Tom Curtain takes top independent honours

SINGER-SONGWRITER Tom Curtain’s trophy shelf is groaning after adding another four accolades to his name at The Southern Stars Australian Independent Country Music Awards in Mildura on Saturday night.

The Katherine country artist couldn’t ask for a better year than 2018 after winning Independent Male Artist of the Year, Single of the Year, Album of the Year and Independent Artist of the Year.

These come on top of two Golden Guitars in Tamworth in January for his song and video for Never Never Land with Luke O’Shea. A few short months ago, he also got married to Annabel McLarty, making 2018 a year that’s hard to beat.

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Morgan Wallen gets Up Down Under for CMC Rocks 2019

UP DOWN singer Morgan Wallen is shining proof that life can throw you curveballs when it comes to your childhood ambitions, but your dreams can still come true. He will add to those achievements when he heads to Australian for CMC Rocks 2019 in March.

The US singer-songwriter had dreams of being a professional baseball player, but an injury forced him to change his life direction and now he’s playing the stadiums he dreamed of as a child, just in a different field.

Morgan Wallen will join other international and Australian acts at CMC Rocks 2019. 
Photo: supplied

Morgan has released three singles – The Way I Talk, his latest Whiskey Glasses, but it was his second, Up Down, that caught the ears of new country fans, when he teamed up with chart-toppers Florida Georgia Line.

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CMC Rocks Queensland 2019 artists announced




Thomas Rhett is among the headliners announced for CMC Rocks 2019




*Campers entrance only


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More Tamworth tix to come

It may be the Queen’s Birthday public holiday in many states, but the Tamworth Country Music Festival is giving country fans the gifts with more shows on sale for the biggest country music festival in Australia on Monday, October 1.

With existing tickets in high demand, festival goers will be pleased to hear that additional shows are now available to add into their schedules for the 47th Toyota Country Music Festival, Tamworth.

Adam Brand returns with his festival-favourite show, the Birthday Bash

The DAG Sheep Station, Capitol Theatre and Tamworth Town Hall are just some of venues that will be drawing in the crowds as tickets for popular artists including The Pigs and Sara Storer and collaborations for Australian & Great Britain Country Showcase and Songwriters Retreat Showcase come up for grabs from Monday.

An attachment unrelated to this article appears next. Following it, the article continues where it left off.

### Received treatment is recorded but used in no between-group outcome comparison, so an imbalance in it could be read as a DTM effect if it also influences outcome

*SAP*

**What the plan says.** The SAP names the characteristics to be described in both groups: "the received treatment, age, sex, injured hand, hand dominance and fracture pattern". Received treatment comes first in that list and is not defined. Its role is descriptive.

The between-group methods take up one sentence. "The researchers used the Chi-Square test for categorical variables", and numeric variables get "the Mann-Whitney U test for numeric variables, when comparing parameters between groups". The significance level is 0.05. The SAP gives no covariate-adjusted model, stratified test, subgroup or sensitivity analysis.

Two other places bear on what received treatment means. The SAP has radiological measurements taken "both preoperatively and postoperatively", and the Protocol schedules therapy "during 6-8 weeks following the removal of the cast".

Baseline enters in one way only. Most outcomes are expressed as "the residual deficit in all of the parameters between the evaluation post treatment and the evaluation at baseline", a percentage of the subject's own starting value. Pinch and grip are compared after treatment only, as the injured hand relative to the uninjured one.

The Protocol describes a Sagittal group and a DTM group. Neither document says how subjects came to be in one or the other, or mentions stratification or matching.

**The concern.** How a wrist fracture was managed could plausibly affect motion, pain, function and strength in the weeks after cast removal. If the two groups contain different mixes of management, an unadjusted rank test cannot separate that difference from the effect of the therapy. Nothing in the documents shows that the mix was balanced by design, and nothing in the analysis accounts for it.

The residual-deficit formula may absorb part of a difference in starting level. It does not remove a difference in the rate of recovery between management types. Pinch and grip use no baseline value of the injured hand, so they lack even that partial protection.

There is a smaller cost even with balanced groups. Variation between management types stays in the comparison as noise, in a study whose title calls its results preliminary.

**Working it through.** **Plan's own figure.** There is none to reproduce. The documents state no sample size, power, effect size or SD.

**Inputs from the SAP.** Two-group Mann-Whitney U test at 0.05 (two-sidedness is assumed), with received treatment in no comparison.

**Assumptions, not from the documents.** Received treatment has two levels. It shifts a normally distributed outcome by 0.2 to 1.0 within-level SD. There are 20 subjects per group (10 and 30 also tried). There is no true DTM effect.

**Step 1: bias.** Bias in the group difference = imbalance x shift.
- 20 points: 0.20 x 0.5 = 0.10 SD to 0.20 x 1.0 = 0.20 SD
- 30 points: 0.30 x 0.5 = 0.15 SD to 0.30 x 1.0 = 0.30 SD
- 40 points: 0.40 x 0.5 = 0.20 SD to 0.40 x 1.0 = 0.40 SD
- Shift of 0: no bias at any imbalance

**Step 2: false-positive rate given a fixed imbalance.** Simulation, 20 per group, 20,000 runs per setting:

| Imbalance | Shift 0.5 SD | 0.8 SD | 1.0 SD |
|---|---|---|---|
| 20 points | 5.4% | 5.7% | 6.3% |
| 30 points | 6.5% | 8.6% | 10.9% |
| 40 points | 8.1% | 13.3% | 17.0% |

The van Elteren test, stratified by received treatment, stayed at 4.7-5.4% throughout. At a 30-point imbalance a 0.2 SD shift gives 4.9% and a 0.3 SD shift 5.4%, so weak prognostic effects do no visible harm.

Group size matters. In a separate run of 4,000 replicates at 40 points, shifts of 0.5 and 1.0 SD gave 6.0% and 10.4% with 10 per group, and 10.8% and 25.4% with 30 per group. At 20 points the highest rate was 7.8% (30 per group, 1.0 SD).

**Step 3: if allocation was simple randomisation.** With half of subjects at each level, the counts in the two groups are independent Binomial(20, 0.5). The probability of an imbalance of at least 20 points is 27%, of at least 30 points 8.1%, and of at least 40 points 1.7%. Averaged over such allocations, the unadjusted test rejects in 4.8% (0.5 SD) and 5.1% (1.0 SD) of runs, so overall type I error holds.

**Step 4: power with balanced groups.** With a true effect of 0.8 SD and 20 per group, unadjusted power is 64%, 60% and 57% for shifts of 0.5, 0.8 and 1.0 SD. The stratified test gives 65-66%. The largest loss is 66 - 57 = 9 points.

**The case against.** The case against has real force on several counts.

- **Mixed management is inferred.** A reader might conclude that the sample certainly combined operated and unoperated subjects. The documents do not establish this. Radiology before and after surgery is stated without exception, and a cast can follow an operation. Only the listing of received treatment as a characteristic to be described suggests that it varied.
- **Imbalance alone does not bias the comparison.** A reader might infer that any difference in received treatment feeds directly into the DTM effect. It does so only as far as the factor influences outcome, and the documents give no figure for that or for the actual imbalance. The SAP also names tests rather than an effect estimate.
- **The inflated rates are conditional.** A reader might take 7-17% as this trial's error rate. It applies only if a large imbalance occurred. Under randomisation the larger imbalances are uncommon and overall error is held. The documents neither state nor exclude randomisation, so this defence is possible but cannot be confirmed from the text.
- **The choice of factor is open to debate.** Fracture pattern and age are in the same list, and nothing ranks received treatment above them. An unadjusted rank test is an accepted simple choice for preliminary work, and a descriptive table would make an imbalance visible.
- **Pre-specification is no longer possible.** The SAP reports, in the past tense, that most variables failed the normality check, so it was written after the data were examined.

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Dean Brody’s Australian Dirt Road Stories

AS WE count down to the announcement of the CMC Rocks Queensland 2019 artist announcement, Rebecca Belt revisits some of her CMC Rocks 2018 interviews.

A FLYING visit Down Under in March saw Dean Brody perform twice at CMC Rocks Queensland to the delight of the Australian country music lovers.

Arriving on the Wednesday prior to the festival and leaving on Sunday didn’t give the Canadian singer-songwriter a lot of time in the country, but enough time to leave a lasting impression with new and old fans, alike.

The singer-songwriter said he would love to return to Australia and spend a month or more here to really appreciate the country and soak up the sights.

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Gympie Muster raises more than $150,000 for charities

The 37th annual Gympie Music Muster has wrapped up for another year after more than 1700 volunteers, working around 15,000 hours, built a once-in-a-lifetime Muster experience.

The biggest not-for-profit festival of its kind in the country ran from August 23-26, 2018 and raised more than $153,000 for charity and community groups with the Muster’s grass-roots passion for giving back to regional Australia growing stronger.

Early reports suggest around $25,000 was raised for this year’s official charity partner Prostate Cancer Foundation of Australia across the four days, with the Muster’s own Biggest Ever Bloke’s Lunch event a sellout. A further $128,000 was donated to more than 30 local community groups.

“The PCFA have been overwhelmed by the support and success of this year’s Muster,” PCFA spokesperson Peter Duffy said.

“The Muster board, staff, Apex, volunteers and entertainers have been fantastic. In addition, to the broader Muster community and crowd who have been so generous, we say thank you. Men in regional Australia are disproportionately affected by prostate cancer, so the opportunity to raise awareness in this community has been invaluable. 

“The funds raised will help PCFA to continue to provide research, awareness and support to the men and families affected by prostate cancer.”

The 2018 festival also saw increased sales of four-day passes, with an aggregate audience of 22,000 patrons. Muster-goers enjoyed three days of warmth and sunny skies, with light rain on the Sunday a welcome break to the dry spell.

A mix of iconic crowd favourites and new program elements kept audiences happy, with The Wolfe Brothers, John Williamson, Travis Collins and Lee Kernaghan bringing record crowds to the Muster hill on Friday. Crowds packed into the festival’s new workshops and panels, and rocked out to the newly-expanded Blues program.

“With a program that we tried to pack with variety, it’s difficult to pick just a few highlights,” Program Director Jeff Chandler said. 

“However, some were just so outstanding that they were simply the talk of the festival: undoubtedly Lee Kernaghan’s main stage performance to a massive crowd on the hill will go down as one of the most memorable of his career, while the highly entertaining Melbourne Ska Orchestra had the audience dancing like never before seen at the Muster. 

“The Vox Guitar Jam set a high bar for all future jams with unforgettable performances by Albert Lee, Tim Gaze, Ian Moss, Troy Cassar-Daley, Minnie Marks and Lloyd Speigel, who, in my opinion, was one of the real ‘finds’ of the festival for many patrons.

“Despite a wet start to the last day of the festival, the finale, which featured some of the biggest stars on the line-up performing ‘Songs I Wish I’d Written’, was definitely one of the most memorable ends to the event patrons have witnessed.”

Lee Kernaghan had the Muster crowd in the palm of his hand.

The Vox Guitar Jam had the Jim Beam Blues Bar packed to the rafters on Saturday, highlighting some of the best guitarists in the scene with two hours of pure shredding including rock legends Ian Moss, Tim Gaze, Albert Lee (UK) and many more.

Ian Moss shared the stage with fellow guitar legends at the Blues Bar.